The etchant is preferably Al(NO3)3, which is widely used in existing polishing slurries, and is presumed to act by conversion of nickel metal to water soluble nickel nitrate. Although this compound is the most commonly used in the industry, other compounds which are soluble in water and which convert nickel metal to a water-soluble nickel salt may also be effective. The oxidizer is preferably a mild oxidizer, soluble in water, such as H2O2, Fe(NO3)3, or KIO3. Hydrogen peroxide (H2O2) is particularly preferred.
In preferred compositions, Al(NO3)3 is present in the aqueous medium at a concentration between about 0.1 and 1.0 weight percent, more preferably between about 0.1 and 0.5 weight percent, and most preferably between about 0.25 and 0.30 weight percent. Hydrogen peroxide is preferably present in the aqueous medium at a concentration between about 0.1 and 1.0 weight percent, more preferably between about 0.10 and 0.5 weight percent, and most preferably between about 0.15 and 0.30 weight percent. Although higher concentrations of hydrogen peroxide, e.g. up to 3.0 weight percent or more, can also be used, such concentrations are more likely to cause pitting problems if the composition is left in contact with the disk for extended periods of time.
The abrasive particles are generally selected from aluminum oxide particles, silicon dioxide particles, titanium dioxide particles, and a combination thereof. For first-step (coarse) polishing, the particles are typically between about 0.5 and 1.2μ in diameter; for second-step polishing, the particles are typically between about 0.1 and 0.3μ in diameter. The abrasive particles may be present at a weight percent of about 2% up to about 15%; levels of about 4% to about 8% are preferred.
The compositions typically contain a surfactant, for example, a polyethylene glycol oligomer or polymer, which is effective to maintain the particles dispersed in the aqueous medium. Although ionic surfactants are also available, nonionic surfactants, such as the PEG-based surfactants, are preferred for acidic polishing compositions. Variation of surfactant per se, however, has little or no effect on the surface finish of the polished substrate.
The composition may also contain a buffer to maintain the pH between about 2.5 and 4.5. Lower pH's are generally not desirable, as higher acidity can cause pitting of the metal surface.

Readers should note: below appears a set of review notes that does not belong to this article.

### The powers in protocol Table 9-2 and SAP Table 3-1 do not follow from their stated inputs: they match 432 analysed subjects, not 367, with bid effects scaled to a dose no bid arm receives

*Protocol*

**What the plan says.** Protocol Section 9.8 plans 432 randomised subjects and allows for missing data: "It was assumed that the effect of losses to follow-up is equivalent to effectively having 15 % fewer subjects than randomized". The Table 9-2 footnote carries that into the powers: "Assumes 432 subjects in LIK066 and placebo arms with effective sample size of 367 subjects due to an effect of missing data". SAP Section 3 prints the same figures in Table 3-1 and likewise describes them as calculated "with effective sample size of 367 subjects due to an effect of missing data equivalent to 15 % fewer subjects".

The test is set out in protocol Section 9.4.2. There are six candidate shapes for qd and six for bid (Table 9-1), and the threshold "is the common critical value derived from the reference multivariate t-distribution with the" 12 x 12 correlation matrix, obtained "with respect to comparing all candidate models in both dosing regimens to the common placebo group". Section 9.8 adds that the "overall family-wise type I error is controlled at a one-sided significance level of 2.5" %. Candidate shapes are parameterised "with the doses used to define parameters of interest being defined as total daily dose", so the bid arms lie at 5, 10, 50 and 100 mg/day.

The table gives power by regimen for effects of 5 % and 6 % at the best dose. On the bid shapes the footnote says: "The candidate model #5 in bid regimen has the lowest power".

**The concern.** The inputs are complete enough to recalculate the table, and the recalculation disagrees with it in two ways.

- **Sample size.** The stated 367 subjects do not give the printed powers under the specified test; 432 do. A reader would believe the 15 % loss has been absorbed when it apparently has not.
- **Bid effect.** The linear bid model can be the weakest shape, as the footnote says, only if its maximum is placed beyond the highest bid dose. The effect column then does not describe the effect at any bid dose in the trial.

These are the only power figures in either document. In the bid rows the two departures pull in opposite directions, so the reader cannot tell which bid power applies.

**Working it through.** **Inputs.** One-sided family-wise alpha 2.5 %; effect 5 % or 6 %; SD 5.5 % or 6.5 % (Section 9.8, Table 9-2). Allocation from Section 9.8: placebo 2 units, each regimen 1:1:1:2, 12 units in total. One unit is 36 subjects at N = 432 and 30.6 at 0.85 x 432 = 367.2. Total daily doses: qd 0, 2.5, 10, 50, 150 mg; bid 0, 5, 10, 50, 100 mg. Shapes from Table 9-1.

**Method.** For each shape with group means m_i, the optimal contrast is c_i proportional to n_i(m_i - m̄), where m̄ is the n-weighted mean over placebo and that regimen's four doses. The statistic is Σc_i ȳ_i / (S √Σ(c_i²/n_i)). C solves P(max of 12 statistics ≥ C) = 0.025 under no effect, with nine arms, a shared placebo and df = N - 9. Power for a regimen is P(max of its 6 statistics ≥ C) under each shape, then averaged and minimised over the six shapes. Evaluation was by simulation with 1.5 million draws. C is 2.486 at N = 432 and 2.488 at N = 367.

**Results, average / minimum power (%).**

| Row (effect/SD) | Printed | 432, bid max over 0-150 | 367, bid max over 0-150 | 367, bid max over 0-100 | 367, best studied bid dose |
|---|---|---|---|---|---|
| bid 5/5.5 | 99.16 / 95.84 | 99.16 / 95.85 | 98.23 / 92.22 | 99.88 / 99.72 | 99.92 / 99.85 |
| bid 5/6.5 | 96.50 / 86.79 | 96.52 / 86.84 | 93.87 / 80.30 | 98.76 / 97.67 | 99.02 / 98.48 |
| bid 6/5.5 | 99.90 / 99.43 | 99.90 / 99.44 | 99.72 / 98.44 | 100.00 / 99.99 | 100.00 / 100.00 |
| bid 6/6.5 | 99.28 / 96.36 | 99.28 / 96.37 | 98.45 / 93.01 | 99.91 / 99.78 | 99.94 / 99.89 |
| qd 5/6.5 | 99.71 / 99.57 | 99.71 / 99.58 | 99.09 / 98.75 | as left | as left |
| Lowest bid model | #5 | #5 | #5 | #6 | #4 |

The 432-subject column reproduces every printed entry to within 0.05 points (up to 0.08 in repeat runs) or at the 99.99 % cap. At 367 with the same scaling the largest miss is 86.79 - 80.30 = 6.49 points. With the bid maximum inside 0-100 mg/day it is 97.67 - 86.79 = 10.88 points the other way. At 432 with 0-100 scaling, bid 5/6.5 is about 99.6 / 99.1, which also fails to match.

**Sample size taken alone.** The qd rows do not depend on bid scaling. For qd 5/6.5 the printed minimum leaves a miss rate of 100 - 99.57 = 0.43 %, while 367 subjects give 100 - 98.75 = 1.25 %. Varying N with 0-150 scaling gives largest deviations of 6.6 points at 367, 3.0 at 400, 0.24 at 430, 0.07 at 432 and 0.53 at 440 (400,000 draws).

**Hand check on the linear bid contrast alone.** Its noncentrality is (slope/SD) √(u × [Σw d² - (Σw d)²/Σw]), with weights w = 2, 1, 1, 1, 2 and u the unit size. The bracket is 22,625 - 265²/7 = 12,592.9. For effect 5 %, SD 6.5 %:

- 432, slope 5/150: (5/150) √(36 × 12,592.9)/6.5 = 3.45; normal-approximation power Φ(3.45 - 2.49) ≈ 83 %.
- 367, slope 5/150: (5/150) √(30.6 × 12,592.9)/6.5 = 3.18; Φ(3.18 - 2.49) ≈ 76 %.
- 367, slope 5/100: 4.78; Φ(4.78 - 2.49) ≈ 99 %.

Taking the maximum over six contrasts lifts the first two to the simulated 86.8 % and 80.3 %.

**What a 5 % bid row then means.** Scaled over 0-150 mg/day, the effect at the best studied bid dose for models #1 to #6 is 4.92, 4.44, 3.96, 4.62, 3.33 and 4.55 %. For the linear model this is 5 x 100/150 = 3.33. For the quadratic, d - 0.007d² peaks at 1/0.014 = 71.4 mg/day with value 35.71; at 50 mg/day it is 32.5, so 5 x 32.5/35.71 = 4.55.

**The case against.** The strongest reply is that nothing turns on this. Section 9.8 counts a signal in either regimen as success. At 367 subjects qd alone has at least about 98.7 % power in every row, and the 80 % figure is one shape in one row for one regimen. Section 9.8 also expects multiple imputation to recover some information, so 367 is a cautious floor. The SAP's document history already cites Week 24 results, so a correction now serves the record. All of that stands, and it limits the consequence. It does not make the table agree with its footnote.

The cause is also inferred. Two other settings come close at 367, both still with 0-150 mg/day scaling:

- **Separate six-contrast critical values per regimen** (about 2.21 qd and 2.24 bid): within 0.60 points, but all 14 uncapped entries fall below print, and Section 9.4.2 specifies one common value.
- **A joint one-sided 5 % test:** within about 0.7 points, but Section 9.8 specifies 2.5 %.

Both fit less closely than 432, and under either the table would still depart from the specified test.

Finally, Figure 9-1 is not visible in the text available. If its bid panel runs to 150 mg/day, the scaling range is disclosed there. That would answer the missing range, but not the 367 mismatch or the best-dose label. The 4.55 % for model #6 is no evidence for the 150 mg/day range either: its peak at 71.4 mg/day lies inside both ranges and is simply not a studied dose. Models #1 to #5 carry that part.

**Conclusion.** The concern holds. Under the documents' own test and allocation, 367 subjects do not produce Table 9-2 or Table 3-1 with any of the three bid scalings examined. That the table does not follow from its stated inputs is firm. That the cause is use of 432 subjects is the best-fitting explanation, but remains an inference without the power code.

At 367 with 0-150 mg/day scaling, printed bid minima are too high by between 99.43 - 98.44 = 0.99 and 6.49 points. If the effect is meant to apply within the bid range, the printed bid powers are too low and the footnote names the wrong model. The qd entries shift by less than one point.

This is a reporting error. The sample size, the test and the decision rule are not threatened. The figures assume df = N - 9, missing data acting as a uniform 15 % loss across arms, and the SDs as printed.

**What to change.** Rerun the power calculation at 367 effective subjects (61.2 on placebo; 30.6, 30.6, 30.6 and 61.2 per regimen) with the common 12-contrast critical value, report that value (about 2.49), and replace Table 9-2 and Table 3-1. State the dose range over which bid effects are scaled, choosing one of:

The present compositions may be prepared by combining the components in deionized water in the relative amounts given above. Generally, in the preparation of such polishing slurries, a uniform suspension of the particles and surfactant is first prepared, and then additional components are added. The slurry may be provided as a concentrate, and diluted before use with deionized water to give the appropriate concentrations, as is common in the industry. Further, because commercially available slurries generally contain appropriate amounts of abrasive particles, surfactant, etchant (typically aluminum nitrate) and buffer, it is also possible to prepare the presently disclosed compositions by addition of an appropriate amount of the mild oxidizer to such a commercial preparation.
II. Polishing Operation
Disks are generally polished between upper and lower polishing plates, in a polishing apparatus such as those well known in the art. The upper plate is suspended from an upper support structure. Air cylinders or air bags within the support structure are able to raise and lower the upper plate and to control the total pressure applied by the upper plate to the disks and lower plate. The disks to be polished are contained within carriers supported on the lower plate; the rotation of these carriers is driven by inner pin rings. For optimum polishing, the upper and lower plates rotate in opposite directions, and the carriers are rotated independently. Relative rotation speeds may be adjusted according to standards known in the art. The facing surfaces of the polishing plates are typically covered with porous polyurethane pads, and the upper plate is provided with apertures for introduction of the polishing slurry or rinse water.